Skip to Content
Our Wellington and Manawatū campuses are open, Auckland remains closed at AL3. More information.
The Study In Action
The Transitions Study started interviews for this research. This involved three structured interviews and three qualitative interviews with each young person, and interviews with a person they considered most knowledgeable about them (PMK).
Several organisations took on the challenge of becoming involved in this exciting youth research programme and they are now keen to share their experiences as part of recognising the huge contribution youth made to the study and also to encourage other organisations that work with youth to consider becoming involved in research in the future.
The organisations who have participated in these reflections are:
Palmerston North Researchers
Kimberley came into the study in 2012 and has had a variety of roles, including interviewing young people. “I’m thoroughly enjoying it” she says “especially being able to just talk to them.”
What’s amazing is the “sheer volume of choice the young people are having to make. And they are real future determining choices.” For example sometimes a young person was expelled from school and “had to make a decision to go back or not.” That can be a “huge battle – getting back into school, and at the time it can seem easier not to. But it affects their entire future.”
It seemed to Kimberley a lot of the young people felt unsupported. It was “almost a sense of isolation, as if there’s this huge world out there and then there’s me.” But what was “really cool to see” was a lot of the young people were determined to make it on their own. “That’s takes a lot of courage. Yet they were excited about being able to do it. It makes you excited.”
Having that hope that things can be different is one of the most important factors Kimberley believes. “A lot of them had really big dreams. It was awesome to see.” Another key factor she believes is “feeling important to somebody.” “That’s a huge part of being able to be successful – feeling appreciated and having the confidence to know you are important as a person.” That’s why mentors are so important. “With a teacher or a parent there’s a lot of power involved. Almost sub-consciously a young person is thinking ‘I can’t say anything here, because what will they think of me’. When you’ve got a mentor – you’re on par. That’s really important – to have a relationship where you are an equal but there’s also mutual respect.”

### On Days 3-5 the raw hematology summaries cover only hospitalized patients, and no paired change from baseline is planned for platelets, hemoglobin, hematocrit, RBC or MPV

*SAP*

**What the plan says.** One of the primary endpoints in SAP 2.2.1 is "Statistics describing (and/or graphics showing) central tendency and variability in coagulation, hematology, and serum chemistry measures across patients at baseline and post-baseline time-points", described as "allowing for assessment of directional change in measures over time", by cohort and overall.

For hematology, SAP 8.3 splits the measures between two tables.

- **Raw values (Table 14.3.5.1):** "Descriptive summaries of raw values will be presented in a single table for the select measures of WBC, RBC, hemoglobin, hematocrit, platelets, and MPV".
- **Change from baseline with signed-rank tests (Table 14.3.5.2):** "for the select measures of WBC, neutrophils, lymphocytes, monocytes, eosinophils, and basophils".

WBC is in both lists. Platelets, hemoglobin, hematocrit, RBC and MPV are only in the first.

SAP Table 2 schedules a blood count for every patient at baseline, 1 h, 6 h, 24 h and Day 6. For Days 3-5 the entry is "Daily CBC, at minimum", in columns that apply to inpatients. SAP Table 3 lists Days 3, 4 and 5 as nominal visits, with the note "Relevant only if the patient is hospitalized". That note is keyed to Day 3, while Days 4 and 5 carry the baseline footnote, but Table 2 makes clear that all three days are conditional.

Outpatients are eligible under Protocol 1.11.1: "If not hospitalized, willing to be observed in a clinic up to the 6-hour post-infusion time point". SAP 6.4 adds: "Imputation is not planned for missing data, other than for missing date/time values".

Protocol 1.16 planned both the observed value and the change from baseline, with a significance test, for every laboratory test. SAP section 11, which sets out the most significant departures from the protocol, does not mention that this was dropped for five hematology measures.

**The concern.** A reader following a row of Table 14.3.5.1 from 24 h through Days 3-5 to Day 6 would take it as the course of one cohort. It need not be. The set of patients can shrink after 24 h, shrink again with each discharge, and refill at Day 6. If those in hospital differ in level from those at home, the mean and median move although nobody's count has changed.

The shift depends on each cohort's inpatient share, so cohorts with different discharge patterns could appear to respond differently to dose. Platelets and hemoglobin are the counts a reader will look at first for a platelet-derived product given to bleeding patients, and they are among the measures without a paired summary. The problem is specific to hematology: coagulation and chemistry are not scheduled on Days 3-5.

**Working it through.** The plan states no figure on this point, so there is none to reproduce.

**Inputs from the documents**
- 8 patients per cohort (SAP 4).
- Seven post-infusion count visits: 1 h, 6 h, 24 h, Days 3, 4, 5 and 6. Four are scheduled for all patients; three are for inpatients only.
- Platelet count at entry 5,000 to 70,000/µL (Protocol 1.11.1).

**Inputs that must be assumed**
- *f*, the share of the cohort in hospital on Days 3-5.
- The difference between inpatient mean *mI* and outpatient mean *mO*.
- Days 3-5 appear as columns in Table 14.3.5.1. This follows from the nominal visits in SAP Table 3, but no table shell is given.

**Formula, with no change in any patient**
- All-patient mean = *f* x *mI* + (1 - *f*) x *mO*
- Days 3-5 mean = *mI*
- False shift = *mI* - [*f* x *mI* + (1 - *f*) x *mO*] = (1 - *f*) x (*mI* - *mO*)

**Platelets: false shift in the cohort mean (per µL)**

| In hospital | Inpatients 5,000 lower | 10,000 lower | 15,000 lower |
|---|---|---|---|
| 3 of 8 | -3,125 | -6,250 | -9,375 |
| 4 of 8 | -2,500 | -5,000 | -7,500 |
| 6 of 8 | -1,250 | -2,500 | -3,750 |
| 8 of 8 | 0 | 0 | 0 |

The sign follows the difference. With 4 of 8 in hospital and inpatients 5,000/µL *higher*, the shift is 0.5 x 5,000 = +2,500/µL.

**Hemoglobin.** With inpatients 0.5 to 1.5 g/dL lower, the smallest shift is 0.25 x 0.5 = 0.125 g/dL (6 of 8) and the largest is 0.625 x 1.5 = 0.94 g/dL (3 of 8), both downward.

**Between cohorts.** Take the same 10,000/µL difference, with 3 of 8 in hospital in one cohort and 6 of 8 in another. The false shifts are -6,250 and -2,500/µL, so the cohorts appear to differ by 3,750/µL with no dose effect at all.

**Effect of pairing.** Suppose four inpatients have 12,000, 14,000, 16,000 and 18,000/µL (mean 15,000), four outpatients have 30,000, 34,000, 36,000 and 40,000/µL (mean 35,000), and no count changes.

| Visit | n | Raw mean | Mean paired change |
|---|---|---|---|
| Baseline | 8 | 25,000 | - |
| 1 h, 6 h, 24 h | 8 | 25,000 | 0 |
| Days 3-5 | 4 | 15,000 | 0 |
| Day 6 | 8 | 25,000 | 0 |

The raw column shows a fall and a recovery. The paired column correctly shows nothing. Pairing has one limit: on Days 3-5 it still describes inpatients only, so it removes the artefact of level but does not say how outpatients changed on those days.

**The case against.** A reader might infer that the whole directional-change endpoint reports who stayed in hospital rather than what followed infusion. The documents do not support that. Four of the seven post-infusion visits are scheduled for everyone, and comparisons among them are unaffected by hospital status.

Often Kimberley felt what the young people needed most was “gentle guidance” earlier on in their lives, rather than when problems escalated. By then the focus was on the “crisis rather than what caused it.” That “gentle guidance” is really a fair acknowledgement that young people are developing their sense of judgement and “can’t do it all” at their age, but deserve respect and to be listened to.
Catching up with her interviewees again this year is something Kimberley is looking forward to. She’s grateful to the study for all the things she has learnt – not the least being – “it’s made me realise I have to make the most of what I have.”
Resilience Research Centre NZ - Youth Research Site 2013